The Truth About Tanning: 10 Facts About Sun Protection & Preventing Skin Cancer

With summer fast approaching and May being Skin Cancer Awareness Month, it’s never been more important to know the facts about sun protection, especially in light of recent medical findings. According to the Skin Cancer Foundation, studies have shown an estimated 350% increase in non-melanoma skin cancers since 1994 and the incidence of melanoma continues to rise. What’s more, the FDA is expected to impose new restrictions and taxes on indoor tanning beds based on studies that have linked their use to a higher risk of skin cancer.

While skin cancer is now the most common cancer in the United States it is also one of the most preventable and treatable.  Contrary to popular belief, you only receive about 23% of your lifetime sun exposure by the age of 18 – not 80% as is commonly thought – so it’s never too late to begin protecting your skin from the sun.  Here are 10 facts you should know about sun protection and preventing skin cancer:

1. The incidence of skin cancer has reached epidemic levels: One in five Americans will have skin cancer at some point in their lives.  Each year there are more new cases of skin cancer than the combined incidence of cancers of the lung, prostate and breast. About 90% of non-melanoma skin cancers and the majority of melanomas are associated with exposure to the sun’s ultraviolet (UV) radiation.

2. Just because you don’t burn doesn’t mean you’re not damaging your skin: “It’s a common misconception that burning, not tanning, is damaging to your skin. The reality is there is no such thing as a healthy tan,” says Stuart Zweibel, MD, PHD, a dermatologist with Westchester Health Associates, a clinical affiliate of The Mount Sinai Medical Center. “A tan is actually your body’s attempt to protect itself from the sun’s harmful rays and is a symptom of the sun damage that is occurring beneath the surface of the skin.”

3. Protect your skin with a broad-spectrum sunscreen with an SPF of 30 or more: A broad spectrum sunscreen provides protection against both ultraviolet A (UVA) and ultraviolet B (UVB) rays and an SPF 30 will provide most people with adequate protection if used properly. However if you’re very fair you may need to use a sunscreen with a higher SPF to protect against burning, depending on the amount of time you’re exposed to the sun.

4. Apply sunscreen 30 minutes before going outdoors: Sunscreen ingredients need time to bind to the skin to be effective. If you apply it at the beach you could get burned in the time it takes for it to work. Be sure to apply sunscreen over all exposed skin and even on cloudy days when as much as 40% of the sun’s rays reach the earth’s surface. Reapply every 2 hours and immediately after swimming and heavy sweating.

5. When choosing a sunscreen look for broad spectrum sunscreens that contain ingredients such as Avobenzone (Parsol 1789), Mexoryl or zinc or titanium oxide: According to Dr. Zweibel, these ingredients are particularly effective at blocking the widest spectrum of ultraviolet light including UVA  which is largely responsible for the deeper damage that can lead to skin cancer and premature signs of aging.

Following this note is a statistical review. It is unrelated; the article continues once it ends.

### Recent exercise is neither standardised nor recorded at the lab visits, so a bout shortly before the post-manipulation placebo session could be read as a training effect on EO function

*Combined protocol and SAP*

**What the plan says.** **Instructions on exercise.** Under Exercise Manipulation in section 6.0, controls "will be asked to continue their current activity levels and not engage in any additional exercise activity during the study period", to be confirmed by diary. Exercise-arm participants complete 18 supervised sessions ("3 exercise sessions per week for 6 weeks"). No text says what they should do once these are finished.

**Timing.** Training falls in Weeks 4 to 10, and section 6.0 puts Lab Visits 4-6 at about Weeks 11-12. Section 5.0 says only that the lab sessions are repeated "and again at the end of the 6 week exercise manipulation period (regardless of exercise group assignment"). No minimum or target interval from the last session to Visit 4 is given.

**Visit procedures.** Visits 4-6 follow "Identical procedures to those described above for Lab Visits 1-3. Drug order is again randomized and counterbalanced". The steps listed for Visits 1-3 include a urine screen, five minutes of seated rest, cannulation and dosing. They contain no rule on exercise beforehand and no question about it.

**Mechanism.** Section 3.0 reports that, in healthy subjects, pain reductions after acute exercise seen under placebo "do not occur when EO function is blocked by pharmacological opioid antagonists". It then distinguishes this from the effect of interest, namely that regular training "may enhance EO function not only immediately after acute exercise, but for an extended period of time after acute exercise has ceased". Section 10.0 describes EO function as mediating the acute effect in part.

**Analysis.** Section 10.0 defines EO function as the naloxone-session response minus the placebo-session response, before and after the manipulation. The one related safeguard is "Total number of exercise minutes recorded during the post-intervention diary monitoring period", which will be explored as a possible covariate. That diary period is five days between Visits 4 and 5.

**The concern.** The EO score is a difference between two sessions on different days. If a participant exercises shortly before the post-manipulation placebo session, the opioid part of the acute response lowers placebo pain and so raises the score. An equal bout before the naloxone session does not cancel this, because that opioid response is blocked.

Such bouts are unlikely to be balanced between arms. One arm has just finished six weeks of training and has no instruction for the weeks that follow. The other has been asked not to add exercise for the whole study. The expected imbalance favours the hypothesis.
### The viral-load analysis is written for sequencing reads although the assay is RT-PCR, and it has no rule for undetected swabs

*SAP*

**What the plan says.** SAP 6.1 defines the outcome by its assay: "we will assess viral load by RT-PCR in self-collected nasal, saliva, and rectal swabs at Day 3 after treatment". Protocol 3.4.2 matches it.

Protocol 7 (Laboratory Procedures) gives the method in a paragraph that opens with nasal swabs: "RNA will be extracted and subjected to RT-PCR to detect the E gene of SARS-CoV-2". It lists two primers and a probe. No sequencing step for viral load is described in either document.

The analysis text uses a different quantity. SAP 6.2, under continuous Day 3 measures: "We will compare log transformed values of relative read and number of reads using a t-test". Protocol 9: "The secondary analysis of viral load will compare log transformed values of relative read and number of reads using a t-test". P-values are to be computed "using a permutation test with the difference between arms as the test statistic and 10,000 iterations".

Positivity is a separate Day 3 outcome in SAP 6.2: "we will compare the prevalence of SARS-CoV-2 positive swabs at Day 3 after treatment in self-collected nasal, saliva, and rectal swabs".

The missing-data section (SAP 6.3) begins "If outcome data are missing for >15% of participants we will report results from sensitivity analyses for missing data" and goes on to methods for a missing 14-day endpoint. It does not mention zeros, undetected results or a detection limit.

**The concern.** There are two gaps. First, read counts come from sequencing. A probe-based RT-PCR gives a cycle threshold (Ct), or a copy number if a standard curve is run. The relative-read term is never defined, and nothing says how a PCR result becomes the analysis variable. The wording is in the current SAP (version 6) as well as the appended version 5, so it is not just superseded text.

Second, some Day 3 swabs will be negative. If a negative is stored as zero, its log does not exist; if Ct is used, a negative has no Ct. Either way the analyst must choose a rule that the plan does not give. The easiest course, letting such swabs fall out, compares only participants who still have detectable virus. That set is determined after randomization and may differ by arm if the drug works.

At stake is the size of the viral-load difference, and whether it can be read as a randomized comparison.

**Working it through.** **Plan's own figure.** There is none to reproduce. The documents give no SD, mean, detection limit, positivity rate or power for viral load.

6. Avoid the midday sun: The hours between 10 a.m. and 4 p.m. are when the sun is the strongest and can do the most damage. “One of the most important things you can do to protect your skin besides applying a sunscreen is to manage your exposure time and wear protective clothing, such as long-sleeved shirts, pants, a broad-brimmed hat and sunglasses,” says Samuel Beran, MD, a plastic surgeon with Westchester Health Associates. Limiting exposure to the sun will also help prevent many of the visible skin changes attributed to aging – wrinkles, brown spots and sagging skin – that are mostly caused by the sun’s ultraviolet (UV) radiation.

7. Protect children from sun exposure: Keep newborns out of the sun. For children six months and over, apply sunscreen, and make sure they have on protective clothing including a hat. Seek out the shade during playtime.

8. Don’t use Tanning Beds: Growing concerns about the dangers of indoor tanning have recently led to new taxes and restrictions to help deter the practice among young people. Contrary to what tanning parlors may claim, the radiation that comes from indoor tanning is as damaging to the skin, if not more, as direct, prolonged exposure to sunlight, and the UVA rays used in the machines penetrate deeper into the skin. According to the Skin Cancer Foundation, studies have found that individuals exposed to tanning beds under the age of 35 have a 75% increased risk of getting melanoma. What’s more, tanning booths increase the risk of non-melanoma skin cancers.

9. Know the warning signs of skin cancer: A skin growth that changes in size and appears pearly, translucent, brown, black, tan or multicolored; a mole or birthmark that changes color or texture or increases in thickness, is irregular in outline and larger than the head of an eraser; a spot or sore that continues to itch, scab or bleed and does not heal within 3 weeks. If you notice one of the signs above see a physician, preferably one that specializes in diseases of the skin.

10. Get a professional skin exam once a year: While it’s important to examine your own skin on a regular basis for any suspicious lesions, a dermatologist is trained to spot abnormalities you might not pick up through a self-exam.

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